Deforestation, loss of biodiversity and water pollution are all serious problems in El Salvador. The country has rich water resources, though much of the surface water supply is contaminated and has not been developed for water supply. Ninety percent of El Salvador’s waterways and streams are contaminated due to soil erosion, siltation and pollution, and require treatment before drinking.

El Salvador, once almost entirely forested, has lost 85% of its forest cover since the 1960s. Due to extensive deforestation forests now cover only 14.4% of total land area. The high rate of deforestation appears to have decreased dramatically, but reliable data is limited. Mangroves along the coast have been subject to encroachment and degradation from agricultural conversion, relocation of displaced persons due to the civil war, excavation for commercial use and extensive harvesting for timber and fuel wood.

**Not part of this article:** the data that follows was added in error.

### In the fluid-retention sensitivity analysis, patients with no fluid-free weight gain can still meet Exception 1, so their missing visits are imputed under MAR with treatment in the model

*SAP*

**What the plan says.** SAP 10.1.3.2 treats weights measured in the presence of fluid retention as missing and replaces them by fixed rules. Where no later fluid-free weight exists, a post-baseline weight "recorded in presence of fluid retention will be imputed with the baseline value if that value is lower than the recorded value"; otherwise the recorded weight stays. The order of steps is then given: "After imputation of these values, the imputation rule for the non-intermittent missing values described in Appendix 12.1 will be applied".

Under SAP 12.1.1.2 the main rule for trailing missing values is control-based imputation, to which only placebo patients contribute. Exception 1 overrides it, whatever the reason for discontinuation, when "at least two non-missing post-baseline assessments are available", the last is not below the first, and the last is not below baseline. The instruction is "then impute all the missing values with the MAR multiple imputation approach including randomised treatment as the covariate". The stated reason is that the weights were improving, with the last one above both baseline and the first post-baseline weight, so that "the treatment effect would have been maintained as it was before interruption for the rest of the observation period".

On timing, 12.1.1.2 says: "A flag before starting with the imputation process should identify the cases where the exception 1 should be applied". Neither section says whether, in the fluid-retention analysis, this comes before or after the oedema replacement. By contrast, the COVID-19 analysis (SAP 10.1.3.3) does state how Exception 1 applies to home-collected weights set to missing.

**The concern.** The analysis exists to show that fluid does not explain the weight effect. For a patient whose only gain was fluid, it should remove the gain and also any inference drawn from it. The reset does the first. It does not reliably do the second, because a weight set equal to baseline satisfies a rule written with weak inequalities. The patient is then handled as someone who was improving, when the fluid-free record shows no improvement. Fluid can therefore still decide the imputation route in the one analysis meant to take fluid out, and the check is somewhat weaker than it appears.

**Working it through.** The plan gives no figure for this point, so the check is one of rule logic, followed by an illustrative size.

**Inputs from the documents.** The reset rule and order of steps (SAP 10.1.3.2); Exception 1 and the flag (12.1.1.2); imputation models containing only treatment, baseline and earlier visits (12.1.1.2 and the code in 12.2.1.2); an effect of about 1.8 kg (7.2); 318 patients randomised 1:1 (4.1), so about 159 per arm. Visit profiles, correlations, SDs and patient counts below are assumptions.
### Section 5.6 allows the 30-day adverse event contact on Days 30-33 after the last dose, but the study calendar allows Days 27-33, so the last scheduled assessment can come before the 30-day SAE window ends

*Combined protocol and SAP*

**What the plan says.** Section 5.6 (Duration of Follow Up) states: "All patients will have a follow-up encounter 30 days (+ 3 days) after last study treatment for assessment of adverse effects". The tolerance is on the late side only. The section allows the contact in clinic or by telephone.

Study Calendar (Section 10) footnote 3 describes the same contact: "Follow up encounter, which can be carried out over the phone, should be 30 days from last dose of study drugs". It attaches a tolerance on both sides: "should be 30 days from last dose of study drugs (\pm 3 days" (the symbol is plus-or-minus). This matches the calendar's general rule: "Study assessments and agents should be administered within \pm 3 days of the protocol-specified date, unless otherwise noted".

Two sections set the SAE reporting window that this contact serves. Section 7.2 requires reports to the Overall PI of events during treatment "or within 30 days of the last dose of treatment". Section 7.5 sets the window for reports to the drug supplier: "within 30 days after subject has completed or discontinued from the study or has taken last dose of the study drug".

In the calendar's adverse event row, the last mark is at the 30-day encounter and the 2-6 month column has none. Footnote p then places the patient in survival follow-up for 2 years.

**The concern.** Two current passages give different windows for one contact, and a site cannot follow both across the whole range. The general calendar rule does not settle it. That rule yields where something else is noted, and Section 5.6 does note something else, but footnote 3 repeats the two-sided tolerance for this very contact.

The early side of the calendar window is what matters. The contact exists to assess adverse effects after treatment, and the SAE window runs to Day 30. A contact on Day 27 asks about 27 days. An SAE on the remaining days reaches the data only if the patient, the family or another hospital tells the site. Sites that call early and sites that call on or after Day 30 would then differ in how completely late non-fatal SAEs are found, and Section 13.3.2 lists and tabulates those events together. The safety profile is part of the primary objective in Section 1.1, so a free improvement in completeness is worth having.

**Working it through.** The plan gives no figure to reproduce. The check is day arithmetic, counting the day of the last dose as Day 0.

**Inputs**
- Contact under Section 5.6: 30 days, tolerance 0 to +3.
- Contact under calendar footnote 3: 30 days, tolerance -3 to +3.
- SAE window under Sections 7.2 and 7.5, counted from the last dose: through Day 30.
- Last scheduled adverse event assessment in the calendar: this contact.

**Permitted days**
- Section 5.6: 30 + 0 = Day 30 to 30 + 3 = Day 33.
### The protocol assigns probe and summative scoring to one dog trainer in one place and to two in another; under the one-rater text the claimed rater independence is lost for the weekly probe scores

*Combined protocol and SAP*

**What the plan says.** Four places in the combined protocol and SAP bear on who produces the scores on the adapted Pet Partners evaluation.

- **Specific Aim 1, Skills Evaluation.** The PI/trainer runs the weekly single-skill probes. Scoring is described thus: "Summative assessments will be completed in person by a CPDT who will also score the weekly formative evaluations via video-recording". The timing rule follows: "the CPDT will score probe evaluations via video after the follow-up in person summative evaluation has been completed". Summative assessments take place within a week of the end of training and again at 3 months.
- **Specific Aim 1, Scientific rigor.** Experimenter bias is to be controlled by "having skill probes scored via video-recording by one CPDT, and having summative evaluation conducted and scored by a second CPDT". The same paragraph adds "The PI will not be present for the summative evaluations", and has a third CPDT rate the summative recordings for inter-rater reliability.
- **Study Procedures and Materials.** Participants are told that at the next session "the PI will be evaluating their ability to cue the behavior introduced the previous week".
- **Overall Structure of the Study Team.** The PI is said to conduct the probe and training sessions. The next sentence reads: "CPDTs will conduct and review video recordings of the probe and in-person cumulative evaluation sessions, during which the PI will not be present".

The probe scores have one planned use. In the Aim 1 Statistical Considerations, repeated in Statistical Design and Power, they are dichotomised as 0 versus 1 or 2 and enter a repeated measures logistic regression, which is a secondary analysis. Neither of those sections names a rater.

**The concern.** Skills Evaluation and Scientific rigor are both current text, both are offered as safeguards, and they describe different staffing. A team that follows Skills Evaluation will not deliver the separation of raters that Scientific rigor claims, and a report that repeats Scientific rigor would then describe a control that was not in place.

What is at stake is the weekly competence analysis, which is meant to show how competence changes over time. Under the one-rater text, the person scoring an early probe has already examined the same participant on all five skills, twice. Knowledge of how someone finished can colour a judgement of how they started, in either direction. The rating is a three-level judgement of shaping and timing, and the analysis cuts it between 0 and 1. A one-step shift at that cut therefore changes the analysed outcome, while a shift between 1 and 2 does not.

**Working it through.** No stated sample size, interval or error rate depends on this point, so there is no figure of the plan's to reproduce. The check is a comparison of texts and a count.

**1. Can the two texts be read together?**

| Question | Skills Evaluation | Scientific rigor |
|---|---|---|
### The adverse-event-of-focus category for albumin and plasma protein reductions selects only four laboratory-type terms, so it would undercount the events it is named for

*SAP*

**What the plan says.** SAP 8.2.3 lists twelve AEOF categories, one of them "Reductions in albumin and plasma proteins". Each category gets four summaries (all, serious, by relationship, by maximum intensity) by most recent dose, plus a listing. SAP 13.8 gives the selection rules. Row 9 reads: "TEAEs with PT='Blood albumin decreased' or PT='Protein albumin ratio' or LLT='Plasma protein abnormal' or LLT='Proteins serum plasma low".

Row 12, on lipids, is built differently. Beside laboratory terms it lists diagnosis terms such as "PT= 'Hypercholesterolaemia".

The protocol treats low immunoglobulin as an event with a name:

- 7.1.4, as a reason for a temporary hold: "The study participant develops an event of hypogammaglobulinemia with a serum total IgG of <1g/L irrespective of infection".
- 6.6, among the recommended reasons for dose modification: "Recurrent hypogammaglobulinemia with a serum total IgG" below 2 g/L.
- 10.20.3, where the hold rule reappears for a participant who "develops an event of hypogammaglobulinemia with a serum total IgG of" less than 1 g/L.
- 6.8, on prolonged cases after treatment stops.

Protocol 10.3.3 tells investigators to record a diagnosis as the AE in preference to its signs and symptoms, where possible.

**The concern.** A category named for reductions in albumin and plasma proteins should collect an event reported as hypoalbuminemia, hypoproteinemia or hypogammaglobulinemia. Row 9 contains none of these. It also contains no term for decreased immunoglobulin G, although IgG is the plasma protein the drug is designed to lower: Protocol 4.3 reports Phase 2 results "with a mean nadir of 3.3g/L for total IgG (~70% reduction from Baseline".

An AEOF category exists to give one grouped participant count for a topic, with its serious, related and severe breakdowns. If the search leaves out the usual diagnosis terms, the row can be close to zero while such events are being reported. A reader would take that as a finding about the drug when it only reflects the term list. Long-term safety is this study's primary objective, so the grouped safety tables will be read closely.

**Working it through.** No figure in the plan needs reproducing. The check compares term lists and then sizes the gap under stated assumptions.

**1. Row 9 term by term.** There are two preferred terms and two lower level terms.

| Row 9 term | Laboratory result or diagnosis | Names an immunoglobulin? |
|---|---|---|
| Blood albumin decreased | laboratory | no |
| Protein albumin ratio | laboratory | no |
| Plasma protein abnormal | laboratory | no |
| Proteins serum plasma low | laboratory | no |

Mining in El Salvador has been linked to alleged human rights abuses and environmental damage, including cyanide contamination of groundwater and soil. Many larger mineral operations are controlled by foreign corporations, though small local entrepreneurs also contribute to the mining sector.

Published / Updated: January 2011